The reason is that a vessel, power or sail, has less control when it's driven by the wind than when heading into it. Always avoid a lee shore, regardless of your boat.

2. Boating in fog

Advection fog occurs in early spring because the temperature of the water is lower than the dew point. That means a clear morning can suddenly turn to fog. Remember that in reduced visibility, the COLREGS - the International Regulations for Preventing Collisions at Sea - are suspended. They apply only to vessels that are in sight of one another. There is no right of way until you can see the other boat, so keep your speed down.

At 1 knot you're traveling about 100 feet a minute, so you need time to react. A state trooper once told me to leave adequate time when I drive in dry, clear conditions, regardless of speed - enough time to sense the situation and respond. That's probably three or four seconds.

Fog requires a high level of situational awareness by skipper and crew.

The COLREGS say boats should slow to a "safe speed" but don't define it. I suppose you'll get a better feel for a safe speed if you're in a collision while visibility is reduced.

Learn the fog signals and use them. Too many boaters ignore or are ignorant of those signals. They rely on the speed and agility of their boats to keep them from harm's way. Usually they can get away with it, but not always.

The signals should be sounded while you're under way, not at a dock or in a designated anchorage. Sound one prolonged blast at two-minute intervals when under power. When motorsailing, a sailboat is a power-driven vessel and should signal the prolonged blast. Sailboats under sail alone, as well as all other vessels that might be at some disadvantage when maneuvering, sound one prolonged and two short blasts every two minutes.

If you are anchored anywhere but in a special anchorage area you must ring a bell or something like it rapidly for four or five seconds every minute. If you hear this or a short-prolonged-short series of blasts in addition to the bell, watch out. If there is a gong after the bell, it's a large ship at anchor.

Refer to the COLREGS for the rest of the rules (

3. The pessimist's creed

Mother Nature can be a beautiful creature, but when she carouses with her occasional paramour Murphy, things can get dicey. You have to be aware that, sooner or later, you could be involved in a dance with them. Whether you call it Murphy's Law or something else, you will feel its effect: Whatever can go wrong will, at some time, go wrong.

Job No. 1 is to keep the water on the outside of the boat.

When something goes wrong, rest assured it will be at the worst possible time. The one thing you neglected to bring is the thing that will become critical. If the problem is easily fixable, the tools or materials required will not be available. The more serious the problem, the harder it will be to gain access to it.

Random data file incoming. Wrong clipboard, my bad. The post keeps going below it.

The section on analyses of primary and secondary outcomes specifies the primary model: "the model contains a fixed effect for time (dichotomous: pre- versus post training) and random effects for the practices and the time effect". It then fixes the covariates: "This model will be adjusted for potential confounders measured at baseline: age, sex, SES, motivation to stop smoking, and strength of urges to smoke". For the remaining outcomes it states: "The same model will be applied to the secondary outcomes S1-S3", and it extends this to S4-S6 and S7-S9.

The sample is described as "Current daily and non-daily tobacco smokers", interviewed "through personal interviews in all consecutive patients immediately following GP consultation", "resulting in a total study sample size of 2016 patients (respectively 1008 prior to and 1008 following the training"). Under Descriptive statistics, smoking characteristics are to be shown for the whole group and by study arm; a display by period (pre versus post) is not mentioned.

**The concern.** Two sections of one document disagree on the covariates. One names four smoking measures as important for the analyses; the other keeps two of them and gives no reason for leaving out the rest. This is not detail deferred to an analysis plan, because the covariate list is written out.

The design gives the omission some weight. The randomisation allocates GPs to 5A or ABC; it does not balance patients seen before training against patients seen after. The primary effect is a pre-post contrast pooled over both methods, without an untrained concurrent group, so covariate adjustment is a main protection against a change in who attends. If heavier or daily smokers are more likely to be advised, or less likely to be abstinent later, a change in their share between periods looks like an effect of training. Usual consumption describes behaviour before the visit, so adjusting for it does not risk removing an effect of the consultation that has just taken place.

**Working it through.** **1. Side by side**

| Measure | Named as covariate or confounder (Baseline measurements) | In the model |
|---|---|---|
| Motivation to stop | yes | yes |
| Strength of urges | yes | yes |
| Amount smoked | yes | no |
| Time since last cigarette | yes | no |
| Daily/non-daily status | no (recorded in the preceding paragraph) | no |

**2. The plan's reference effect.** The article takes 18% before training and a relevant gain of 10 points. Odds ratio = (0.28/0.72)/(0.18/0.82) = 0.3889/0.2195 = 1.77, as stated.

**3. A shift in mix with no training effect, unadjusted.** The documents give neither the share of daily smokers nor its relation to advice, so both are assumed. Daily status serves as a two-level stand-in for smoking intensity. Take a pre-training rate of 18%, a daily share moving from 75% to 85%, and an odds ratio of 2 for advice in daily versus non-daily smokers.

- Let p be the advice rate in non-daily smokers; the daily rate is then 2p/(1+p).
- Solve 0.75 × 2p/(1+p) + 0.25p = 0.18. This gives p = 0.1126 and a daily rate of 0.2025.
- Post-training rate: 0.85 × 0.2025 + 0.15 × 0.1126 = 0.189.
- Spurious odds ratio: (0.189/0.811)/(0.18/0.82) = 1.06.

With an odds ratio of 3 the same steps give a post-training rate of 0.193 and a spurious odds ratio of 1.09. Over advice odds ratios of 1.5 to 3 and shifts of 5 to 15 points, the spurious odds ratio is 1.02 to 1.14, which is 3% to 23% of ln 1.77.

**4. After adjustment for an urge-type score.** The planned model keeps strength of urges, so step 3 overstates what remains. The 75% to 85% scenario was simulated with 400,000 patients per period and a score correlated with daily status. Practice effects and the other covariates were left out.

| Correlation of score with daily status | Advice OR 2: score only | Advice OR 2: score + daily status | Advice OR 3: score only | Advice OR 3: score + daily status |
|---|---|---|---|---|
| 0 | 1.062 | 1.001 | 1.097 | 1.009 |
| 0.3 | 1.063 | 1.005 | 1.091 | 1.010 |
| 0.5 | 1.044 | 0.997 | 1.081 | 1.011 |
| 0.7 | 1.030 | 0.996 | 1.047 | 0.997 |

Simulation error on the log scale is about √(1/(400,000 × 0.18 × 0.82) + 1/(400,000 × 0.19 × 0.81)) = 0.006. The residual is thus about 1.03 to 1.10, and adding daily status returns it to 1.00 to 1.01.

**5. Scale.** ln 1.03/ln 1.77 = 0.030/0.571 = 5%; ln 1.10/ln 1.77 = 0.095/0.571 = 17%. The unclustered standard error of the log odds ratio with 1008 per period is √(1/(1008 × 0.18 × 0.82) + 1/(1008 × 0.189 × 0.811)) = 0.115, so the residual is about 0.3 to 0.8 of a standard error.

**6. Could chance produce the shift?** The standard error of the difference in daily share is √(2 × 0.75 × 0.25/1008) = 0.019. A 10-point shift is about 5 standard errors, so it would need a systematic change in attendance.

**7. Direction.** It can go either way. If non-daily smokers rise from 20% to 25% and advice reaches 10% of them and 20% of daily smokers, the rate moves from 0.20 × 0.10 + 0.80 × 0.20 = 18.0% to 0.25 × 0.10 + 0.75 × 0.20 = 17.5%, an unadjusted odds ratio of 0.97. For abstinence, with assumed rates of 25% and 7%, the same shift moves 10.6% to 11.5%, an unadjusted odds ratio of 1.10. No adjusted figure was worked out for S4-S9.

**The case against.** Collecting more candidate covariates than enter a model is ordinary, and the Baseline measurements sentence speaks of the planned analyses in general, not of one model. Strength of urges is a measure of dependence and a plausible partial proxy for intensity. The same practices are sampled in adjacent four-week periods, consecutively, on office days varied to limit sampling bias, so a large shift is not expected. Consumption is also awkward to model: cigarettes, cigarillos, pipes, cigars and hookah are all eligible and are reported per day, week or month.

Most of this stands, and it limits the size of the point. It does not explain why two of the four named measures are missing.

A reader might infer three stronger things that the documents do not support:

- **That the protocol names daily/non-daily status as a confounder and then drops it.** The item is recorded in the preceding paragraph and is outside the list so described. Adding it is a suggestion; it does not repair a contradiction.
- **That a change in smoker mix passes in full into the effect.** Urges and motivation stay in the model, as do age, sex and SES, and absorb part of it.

Whenever possible, watch the work being done on your boat. You need not be capable of doing it yourself, but you should have a fair idea about the correct way it should be done. If you give a potential problem a chance in any situation, things will go wrong. If it's not corrected right away, the situation will cascade from bad to worse. Remember my point A: regular, preventive maintenance goes a long way toward keeping Murphy at bay.

4. The devil is in the details

(apropos to Murphy and Mother Nature)

Years ago, there was a program on the University of Wisconsin radio station that ended with the phrase, "When you're down on the planet, don't sweat the small stuff. Down on the planet, it's all small stuff." Not true when it comes to boating.

We can't do much about Mother Nature, other than avoid challenging her when possible. Murphy, however, is another matter. On almost every occasion when problems crop up on a boat, they are attributable to neglect, carelessness or fuzzy thinking by the skipper or whoever prepped the boat. Here are some real-life examples.

A boater, wanting to save his battery by reducing the draw on it, mounted a float switch for his small bilge pump higher in the bilge. He didn't install a second, larger bilge pump. He didn't replace the original pump with a larger-capacity pump. He also had no manual pump as backup.

One fine, sunny day his stuffing box (to which no attention had been paid) started leaking excessively. After all, a stuffing box is merely the means to allow a controlled leak into the boat. By the time his float switch kicked in, the water in the bilge exceeded the capacity of his pump. Seeing his predicament, the boater headed for shore and managed to reach water that was shallow enough that the boat didn't sink.